population is 0.2% or 1/500. Clinical manifestations of hypertrophic cardiomyopathy are greatly heterogeneous and range from asymptomatic left ventricular hypertrophy to serious arrhythmias, progressive heart failure and sudden cardiac death. HCM is a significant cause of sudden unexpected death at any age, and it can also cause exercise disability at almost any age. Annual mortality for HCM patients is 3–4% in adults and over 6% in children [4]. HCM is a genetically heterogeneous disease that is mainly inherited via autosomal dominance. It is caused by one or more mutations in the genes encoding proteins of the sarcomere and mutations in some other genes. Approximately 90% of these pathogenic mutations are missense mutations [12]. Currently, there are more than 18 known genes that can cause HCM when mutated [3]. The most important genes encode the protein components of the cardiac sarcomere, which perform contractile, structural and regulatory functions. These include thick

A.S. Glotov et al. / Clinica Chimica Acta 446 (2015) 132–140

filament proteins (MYH7, MYL2, and MYL3), thin filament proteins (TNNT2, TNNI3, TNNC1, TPM1, and ACTC), intermediate filament proteins (MYBPC3), and Z-disc proteins (ACTN2, MYOZ2), which adjoin the sarcomere. Mutations in the myosin heavy chain (MYH7) and myosinbinding protein C (MYBPC3) are the most common and account for roughly 80% of sarcomeric HCM [12]. Direct capillary sequencing is mainly used to screen cardiomyopathy patients for genetic mutations [1]. Despite the development of scanning methods, such as high-resolution melting (HRM) analysis and other techniques [5], targeted Sanger sequencing panels using traditional individual exon-by-exon sequencing remain expensive and time consuming. Thus, massively parallel next-generation sequencing (NGS) approaches are beginning to supplant Sanger sequencing [4,5]. The use of NGS has the potential to be substantially more effective than Sanger sequencing [7]. To date, the six main NGS platforms are MiSeq and HiSeq (Illumina), GS-FLX Titanium (Roche), Ion PGM™ and Solid 4 Systems (Life Technologies), and Complete Genomics platforms [3,6, 8–11]. The advantages of NGS for cardiomyopathy causative gene analysis have been repeatedly demonstrated [8,10]. However, those studies had small sample sizes; thus, the clinical sensitivity of NGS can be improved by performing additional studies. As a component of screening individuals at risk for cardiomyopathy, genetic testing [10] to determine individuals' predispositions for cardiomyopathies has been proposed. Patients at risk for cardiomyopathies are defined not only as individuals who have a close family member with established cardiomyopathy but also as individuals with a poor cardiac medical history. The results of genetic testing may influence the management of at-risk individuals, which may in turn lead to improved outcomes. Thus, the aim of our study was to use NGS sequencing to determine the common genetic profile of patients with cardiomyopathies and to compare it with the genetic profile of an at-risk group. 2. Material and methods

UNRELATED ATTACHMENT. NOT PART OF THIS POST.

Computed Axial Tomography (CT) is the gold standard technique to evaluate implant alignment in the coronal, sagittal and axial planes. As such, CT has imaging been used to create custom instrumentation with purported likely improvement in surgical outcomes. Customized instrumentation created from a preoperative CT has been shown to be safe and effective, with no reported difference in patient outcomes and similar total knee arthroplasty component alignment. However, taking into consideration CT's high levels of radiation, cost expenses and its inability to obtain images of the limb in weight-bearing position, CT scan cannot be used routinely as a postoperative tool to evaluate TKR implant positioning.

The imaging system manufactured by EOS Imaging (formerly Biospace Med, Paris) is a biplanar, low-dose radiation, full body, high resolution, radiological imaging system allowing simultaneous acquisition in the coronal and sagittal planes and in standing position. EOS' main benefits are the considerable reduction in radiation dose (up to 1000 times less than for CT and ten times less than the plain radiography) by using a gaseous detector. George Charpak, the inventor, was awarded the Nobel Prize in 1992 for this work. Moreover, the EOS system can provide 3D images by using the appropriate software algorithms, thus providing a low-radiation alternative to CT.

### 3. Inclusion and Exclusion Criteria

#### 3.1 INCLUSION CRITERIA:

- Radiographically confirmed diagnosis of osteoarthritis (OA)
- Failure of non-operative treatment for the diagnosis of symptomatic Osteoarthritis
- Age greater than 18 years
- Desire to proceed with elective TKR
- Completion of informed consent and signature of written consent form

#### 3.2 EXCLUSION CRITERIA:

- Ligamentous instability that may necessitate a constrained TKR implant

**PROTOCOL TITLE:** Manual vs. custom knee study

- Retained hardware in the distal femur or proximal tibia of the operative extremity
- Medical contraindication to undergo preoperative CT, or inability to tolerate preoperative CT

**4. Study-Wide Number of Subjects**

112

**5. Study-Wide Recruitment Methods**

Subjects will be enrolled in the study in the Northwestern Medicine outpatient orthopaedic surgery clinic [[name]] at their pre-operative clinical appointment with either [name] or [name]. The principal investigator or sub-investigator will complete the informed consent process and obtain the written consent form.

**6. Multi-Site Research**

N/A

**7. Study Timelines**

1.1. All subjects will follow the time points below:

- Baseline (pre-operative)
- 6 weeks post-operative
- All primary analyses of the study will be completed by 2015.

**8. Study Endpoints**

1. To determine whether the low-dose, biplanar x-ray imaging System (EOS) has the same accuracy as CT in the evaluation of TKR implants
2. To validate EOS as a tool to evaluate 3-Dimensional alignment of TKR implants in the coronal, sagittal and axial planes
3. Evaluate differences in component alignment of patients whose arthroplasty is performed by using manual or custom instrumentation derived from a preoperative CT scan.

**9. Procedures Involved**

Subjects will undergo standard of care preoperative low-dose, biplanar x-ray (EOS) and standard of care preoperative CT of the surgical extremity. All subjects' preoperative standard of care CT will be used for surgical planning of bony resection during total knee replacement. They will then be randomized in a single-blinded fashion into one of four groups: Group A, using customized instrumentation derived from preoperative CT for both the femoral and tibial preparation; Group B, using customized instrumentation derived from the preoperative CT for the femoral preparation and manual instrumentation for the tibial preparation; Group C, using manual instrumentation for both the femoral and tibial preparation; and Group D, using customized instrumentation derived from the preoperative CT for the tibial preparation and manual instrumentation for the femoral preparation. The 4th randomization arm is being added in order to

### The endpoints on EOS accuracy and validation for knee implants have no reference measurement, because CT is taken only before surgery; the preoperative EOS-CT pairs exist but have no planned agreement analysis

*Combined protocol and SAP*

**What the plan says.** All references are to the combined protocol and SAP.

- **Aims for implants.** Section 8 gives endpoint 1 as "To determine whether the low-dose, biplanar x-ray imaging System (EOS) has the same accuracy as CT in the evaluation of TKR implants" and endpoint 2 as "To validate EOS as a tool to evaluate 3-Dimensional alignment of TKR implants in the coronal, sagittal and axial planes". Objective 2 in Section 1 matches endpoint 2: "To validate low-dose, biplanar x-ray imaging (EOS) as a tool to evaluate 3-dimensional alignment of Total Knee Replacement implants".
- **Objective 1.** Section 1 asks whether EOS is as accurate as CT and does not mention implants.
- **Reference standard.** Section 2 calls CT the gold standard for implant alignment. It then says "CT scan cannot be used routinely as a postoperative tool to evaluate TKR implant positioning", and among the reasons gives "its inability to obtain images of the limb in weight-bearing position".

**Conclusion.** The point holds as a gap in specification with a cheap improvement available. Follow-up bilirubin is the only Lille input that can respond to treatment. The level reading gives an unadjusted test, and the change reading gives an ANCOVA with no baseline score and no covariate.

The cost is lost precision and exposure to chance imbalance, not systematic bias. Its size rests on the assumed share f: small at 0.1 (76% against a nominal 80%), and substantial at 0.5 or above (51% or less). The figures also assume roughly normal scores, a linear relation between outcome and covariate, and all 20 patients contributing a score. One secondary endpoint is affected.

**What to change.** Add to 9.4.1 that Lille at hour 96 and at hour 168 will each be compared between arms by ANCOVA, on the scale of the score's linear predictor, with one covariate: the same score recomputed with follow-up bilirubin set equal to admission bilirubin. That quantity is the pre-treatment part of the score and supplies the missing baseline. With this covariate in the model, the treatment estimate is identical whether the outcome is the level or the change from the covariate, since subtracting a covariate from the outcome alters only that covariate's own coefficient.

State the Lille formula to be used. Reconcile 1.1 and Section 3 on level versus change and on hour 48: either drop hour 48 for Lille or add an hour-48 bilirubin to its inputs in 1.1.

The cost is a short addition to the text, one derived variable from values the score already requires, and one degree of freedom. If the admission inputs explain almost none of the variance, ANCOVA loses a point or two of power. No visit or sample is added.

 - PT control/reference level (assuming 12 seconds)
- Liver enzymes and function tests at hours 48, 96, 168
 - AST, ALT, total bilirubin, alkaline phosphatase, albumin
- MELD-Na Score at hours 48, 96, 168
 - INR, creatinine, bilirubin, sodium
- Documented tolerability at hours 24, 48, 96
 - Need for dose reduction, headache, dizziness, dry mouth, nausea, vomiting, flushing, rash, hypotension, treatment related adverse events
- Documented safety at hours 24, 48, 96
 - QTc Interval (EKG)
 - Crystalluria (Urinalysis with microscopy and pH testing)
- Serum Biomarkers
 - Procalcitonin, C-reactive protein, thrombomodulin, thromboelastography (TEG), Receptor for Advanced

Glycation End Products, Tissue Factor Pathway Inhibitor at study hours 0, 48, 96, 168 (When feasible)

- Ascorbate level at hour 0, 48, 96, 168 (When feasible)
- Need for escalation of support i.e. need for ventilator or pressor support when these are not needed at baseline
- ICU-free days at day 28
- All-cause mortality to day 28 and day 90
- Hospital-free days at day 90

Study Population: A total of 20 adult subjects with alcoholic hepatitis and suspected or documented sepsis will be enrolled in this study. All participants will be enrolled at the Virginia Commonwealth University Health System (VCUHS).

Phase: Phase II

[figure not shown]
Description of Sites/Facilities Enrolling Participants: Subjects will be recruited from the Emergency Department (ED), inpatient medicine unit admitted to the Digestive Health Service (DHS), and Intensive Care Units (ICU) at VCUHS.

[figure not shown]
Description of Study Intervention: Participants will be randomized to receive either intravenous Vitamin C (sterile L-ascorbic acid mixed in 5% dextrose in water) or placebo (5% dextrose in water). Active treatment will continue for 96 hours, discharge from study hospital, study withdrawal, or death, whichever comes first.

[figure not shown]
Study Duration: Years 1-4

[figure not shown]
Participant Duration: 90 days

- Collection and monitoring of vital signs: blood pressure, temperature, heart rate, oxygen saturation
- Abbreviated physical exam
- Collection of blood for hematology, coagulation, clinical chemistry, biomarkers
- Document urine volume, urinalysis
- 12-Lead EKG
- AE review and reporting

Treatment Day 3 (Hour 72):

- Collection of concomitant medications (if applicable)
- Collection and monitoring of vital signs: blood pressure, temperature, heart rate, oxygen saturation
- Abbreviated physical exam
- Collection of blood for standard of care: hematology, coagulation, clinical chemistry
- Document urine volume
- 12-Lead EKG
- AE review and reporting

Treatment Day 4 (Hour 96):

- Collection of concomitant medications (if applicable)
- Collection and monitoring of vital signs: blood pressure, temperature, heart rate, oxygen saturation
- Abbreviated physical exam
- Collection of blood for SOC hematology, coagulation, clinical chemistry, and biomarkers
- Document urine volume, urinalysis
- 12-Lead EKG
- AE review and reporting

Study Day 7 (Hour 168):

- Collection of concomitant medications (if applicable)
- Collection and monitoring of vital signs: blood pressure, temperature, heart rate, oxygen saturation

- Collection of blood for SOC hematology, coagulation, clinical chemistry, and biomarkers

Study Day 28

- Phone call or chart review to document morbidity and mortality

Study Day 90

All groups were subdivided into three cohorts: patients with cardiomyopathies (32 females and 6 males), students with cardiomyopathy risk in their medical history (14 females and 10 males) and students without cardiomyopathy risk in their medical history (15 females and 6 males). Students that composed the at-risk group included those with chest pain (at rest and during physical exertion), episodes of tachycardia (without cause), cardiac arrhythmia, syncope (without cause), arterial hypertension, a positive family history of cardiovascular disease, or a positive family history of cardiac arrhythmia. No ultrasonography or cardio MRI markers have been found in the both groups of students. A short list of the characteristics of the groups is given in Table 1 (a, b). 2.2. AmpliSeq panel genes The nine genes that have been most clearly demonstrated to be associated with HCM were selected for this study [1]. The design of the AmpliSeq panel was performed by Ion AmpliSeq™ Designer (Life Technologies, USA). The design allowed for the analysis of 133 exons (padding: ± 50 bp) by the targeted resequencing of 242 amplicons (global size: 24.6 kb/patient). The submitted custom AmpliSeq loci for ACTC1, MYBPC3, MYH7, MYL2, MYL3, TNNI3, TNNT2, TPM1, and CASQ2 are given in Supplemental 1. The coverage of the submitted loci was more than 99.9%, with a read depth above 30 reads (30X) for each targeted nucleotide. One sample with low coverage (2–6 reads for locus) was excluded from the study. 2.3. DNA isolation DNA samples from the blood of all patients were isolated by phenolchloroform extraction as described previously [2]. DNA concentration was determined using Qubit™ software (Invitrogen, USA) with Qubit™ DNA HS Assay Kits according to the manufacturer's instructions.